Therefore, the moon can look red during a total lunar eclipse because of sunlight that’s filtered and refracted by Earth’s atmosphere. When you see the moon low in the sky, the extra air between you and the moon makes the moon look reddish. Voila.

In a lunar eclipse, the Earth passes directly between the moon and the sun


Blood moon telescope 27 07 18

Where can you watch the lunar eclipse and full blood supermoon?

The January 20-21, 2019 total eclipse of the moon can be viewed from North and South America, Greenland, Iceland, Europe, northern and western Africa plus the Arctic region of the globe.

If you’re on the wrong side of Earth to view the eclipse, or if you’re clouded out, consider online viewing via the Virtual Telescope Project:

blood moon Virtual blood moon

What’s a Blood Moon?

The term Blood Moon in Biblical prophecy appears to have been popularized by two Christian pastors, Mark Blitz and John Hagee. They used the term to apply to the full moons of the 2014-2015 lunar tetrad – four successive total lunar eclipses, each separated by six lunar months, with no partial lunar eclipses in between.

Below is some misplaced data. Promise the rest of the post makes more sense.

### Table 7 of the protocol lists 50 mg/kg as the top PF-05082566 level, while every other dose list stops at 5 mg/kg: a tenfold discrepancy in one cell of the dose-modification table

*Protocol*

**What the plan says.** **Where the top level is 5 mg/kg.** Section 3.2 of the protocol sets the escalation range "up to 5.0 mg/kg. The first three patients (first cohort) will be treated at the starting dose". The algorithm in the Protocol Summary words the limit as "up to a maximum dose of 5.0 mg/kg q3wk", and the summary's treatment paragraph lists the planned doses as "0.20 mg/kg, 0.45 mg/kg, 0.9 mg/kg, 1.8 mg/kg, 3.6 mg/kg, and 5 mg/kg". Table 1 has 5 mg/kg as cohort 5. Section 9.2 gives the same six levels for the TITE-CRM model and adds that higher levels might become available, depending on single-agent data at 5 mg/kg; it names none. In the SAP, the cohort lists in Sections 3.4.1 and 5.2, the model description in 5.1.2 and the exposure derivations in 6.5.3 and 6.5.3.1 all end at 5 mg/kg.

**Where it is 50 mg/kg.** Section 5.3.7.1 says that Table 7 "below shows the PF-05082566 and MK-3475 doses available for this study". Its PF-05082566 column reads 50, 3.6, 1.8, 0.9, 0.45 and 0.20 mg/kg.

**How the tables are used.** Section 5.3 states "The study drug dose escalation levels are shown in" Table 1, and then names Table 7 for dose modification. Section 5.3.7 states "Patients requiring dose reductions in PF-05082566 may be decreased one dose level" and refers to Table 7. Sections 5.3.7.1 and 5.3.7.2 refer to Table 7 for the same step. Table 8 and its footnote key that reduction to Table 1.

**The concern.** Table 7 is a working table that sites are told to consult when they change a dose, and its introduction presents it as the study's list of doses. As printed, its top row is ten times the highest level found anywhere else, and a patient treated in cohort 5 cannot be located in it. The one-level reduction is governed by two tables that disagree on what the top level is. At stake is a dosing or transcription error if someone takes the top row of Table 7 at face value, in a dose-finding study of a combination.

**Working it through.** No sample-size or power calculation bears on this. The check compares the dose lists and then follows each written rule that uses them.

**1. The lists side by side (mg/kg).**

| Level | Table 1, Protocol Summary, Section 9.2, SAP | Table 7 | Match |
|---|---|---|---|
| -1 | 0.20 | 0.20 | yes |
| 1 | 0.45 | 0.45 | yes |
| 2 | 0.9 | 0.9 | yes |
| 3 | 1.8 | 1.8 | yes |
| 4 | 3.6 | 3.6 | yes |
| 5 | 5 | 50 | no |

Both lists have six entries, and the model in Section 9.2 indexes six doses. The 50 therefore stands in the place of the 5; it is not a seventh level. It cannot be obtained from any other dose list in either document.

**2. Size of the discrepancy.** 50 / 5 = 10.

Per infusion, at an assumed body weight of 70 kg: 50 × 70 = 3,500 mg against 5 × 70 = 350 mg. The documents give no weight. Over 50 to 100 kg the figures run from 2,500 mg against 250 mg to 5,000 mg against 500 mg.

Nowadays, it seems, the term Blood Moon is being used for any and all total lunar eclipses.

That surprised communicators of astronomy when they first heard it. A few years ago, when the expression Blood Moon first gained widespread popularity, it didn’t refer to just any lunar eclipse, but to a special series of eclipses, four totally eclipsed moons in a row. Such a series is called a lunar tetrad. The four lunar eclipses came and went, and, although the world didn’t end, we gained another dubious meme: Blood Moon.

However, for the cultural astronomer, the phrase Blood Moon displays some of the interesting ways in which modern society creates its sky narratives and fables

Lunar eclipses have fascinated cultures across the globe and inspired several striking myths and legends, most of which portray the event as an omen.